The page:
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Short-Term Pell Grants Must Be Designed to Protect Students, Taxpayers

Manufacturing students gather around their instructor

By James Jacobs, Maria Cormier, and Thomas Brock

Many adults who turn to postsecondary education as a route to better jobs and higher earnings are attracted to short-term (less than one semester) workforce training programs. At present, students in such programs are not eligible for Pell Grants to fund their education. Permitting these programs access to Pell funding can be an appropriate use of federal funds, but short-term Pell must be designed carefully to minimize the risk of wasted taxpayer dollars and disappointing outcomes in the labor market.

Currently, Federal Pell Grants, which will provide up to $6,495 for low-income students in the 2021-22 academic year, can be used for programs totaling at least 600 hours over 15 weeks. Allowing Pell Grants for shorter-term programs is controversial because the value of short-term programs in the labor market is uneven. On the one hand, research suggests that short-term programs in technical fields lead to improvements in earnings for adults with high school diplomas but no postsecondary education. On the other hand, certificates in culinary arts, cosmetology, and general education rarely pay off, and noncredit programs generally produce poorer outcomes than programs that count toward degrees. Opponents of expanding short-term Pell argue it could also exacerbate equity gaps.

Late last year, the Institute of Education Sciences released findings from two experiments to test the effects of expanding Pell Grants for short-term training programs to students who were unemployed or underemployed and met the income criteria for Pell Grant eligibility. One of the experiments targeted students who had bachelor’s degrees; the other targeted students who did not. Both studies found that short-term Pell Grants led to significant, positive increases in enrollment in and completion of eligible training programs. The studies did not measure effects on employment and earnings.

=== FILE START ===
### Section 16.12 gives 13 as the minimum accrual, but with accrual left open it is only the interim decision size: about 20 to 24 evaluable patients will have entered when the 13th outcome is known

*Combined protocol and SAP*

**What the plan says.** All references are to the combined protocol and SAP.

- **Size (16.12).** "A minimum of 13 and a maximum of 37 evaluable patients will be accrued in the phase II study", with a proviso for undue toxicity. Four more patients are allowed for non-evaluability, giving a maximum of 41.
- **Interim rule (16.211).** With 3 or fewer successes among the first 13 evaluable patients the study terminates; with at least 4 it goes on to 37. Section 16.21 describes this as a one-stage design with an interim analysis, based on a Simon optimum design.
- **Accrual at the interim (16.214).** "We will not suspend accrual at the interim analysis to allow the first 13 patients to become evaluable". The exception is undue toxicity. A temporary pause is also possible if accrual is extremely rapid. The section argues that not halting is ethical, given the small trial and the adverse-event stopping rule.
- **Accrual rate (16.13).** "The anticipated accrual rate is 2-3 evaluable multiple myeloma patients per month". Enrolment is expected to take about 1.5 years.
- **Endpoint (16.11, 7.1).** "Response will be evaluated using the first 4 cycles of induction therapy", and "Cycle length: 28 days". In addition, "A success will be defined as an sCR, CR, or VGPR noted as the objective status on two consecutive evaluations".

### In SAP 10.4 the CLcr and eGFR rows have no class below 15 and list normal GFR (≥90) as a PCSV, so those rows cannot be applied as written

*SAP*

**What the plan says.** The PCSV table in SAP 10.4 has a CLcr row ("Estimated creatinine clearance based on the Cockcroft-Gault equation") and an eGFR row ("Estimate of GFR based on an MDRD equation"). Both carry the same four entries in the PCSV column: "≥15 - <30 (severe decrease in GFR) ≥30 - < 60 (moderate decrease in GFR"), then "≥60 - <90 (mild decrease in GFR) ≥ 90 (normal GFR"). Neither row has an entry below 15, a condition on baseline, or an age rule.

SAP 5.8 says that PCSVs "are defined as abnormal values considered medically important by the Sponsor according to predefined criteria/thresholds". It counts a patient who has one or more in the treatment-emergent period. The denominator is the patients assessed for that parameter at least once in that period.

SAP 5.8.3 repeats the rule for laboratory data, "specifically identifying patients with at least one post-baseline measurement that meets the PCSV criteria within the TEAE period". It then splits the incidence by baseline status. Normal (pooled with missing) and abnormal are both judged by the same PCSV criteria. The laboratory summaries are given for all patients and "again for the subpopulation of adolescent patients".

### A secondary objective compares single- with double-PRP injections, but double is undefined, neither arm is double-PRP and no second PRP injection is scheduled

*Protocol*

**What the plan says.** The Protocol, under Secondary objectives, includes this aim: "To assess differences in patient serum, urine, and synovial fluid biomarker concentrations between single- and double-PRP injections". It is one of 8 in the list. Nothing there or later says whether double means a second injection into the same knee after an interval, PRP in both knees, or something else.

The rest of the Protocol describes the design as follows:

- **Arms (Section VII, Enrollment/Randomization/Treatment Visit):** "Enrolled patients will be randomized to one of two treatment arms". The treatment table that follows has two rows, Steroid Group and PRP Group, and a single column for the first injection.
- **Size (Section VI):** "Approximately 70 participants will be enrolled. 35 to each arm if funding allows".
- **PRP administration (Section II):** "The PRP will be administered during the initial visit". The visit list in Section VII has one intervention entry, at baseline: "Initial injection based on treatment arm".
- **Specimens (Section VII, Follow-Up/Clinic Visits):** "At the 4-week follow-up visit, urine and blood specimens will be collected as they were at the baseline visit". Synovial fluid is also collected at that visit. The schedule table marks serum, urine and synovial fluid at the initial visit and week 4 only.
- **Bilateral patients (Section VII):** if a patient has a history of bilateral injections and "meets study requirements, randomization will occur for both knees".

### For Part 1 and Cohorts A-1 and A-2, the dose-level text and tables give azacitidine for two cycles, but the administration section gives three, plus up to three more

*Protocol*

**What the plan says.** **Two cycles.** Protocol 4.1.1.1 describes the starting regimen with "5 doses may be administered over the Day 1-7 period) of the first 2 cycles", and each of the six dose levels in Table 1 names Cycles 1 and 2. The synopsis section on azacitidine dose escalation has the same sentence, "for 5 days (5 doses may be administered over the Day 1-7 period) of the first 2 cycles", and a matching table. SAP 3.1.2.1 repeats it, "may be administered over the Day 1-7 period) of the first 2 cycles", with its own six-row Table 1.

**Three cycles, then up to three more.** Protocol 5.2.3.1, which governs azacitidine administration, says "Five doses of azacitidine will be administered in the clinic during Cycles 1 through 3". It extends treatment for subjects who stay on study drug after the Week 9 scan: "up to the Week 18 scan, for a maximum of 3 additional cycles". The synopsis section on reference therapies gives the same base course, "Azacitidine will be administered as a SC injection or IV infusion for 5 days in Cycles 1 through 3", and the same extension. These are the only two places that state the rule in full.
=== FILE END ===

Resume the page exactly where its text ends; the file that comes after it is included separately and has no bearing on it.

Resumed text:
Based on available evidence, we believe low-income adults seeking postsecondary skills to enter or advance in the labor market should have access to Pell Grants. However, the short-term programs eligible for Pell Grants should lead to better jobs and build to a higher-level credential, so that they are an effective use of student and taxpayer dollars. We suggest several guardrails to increase the likelihood of successful educational and employment outcomes for participants.

Providers of short-term programs should be accredited institutions eligible for Title IV funds. In particular, we would limit funding to public and private nonprofit colleges and universities. A growing body of research by CCRC and others shows limited or even negative economic returns to students who pursue training in for-profit institutions.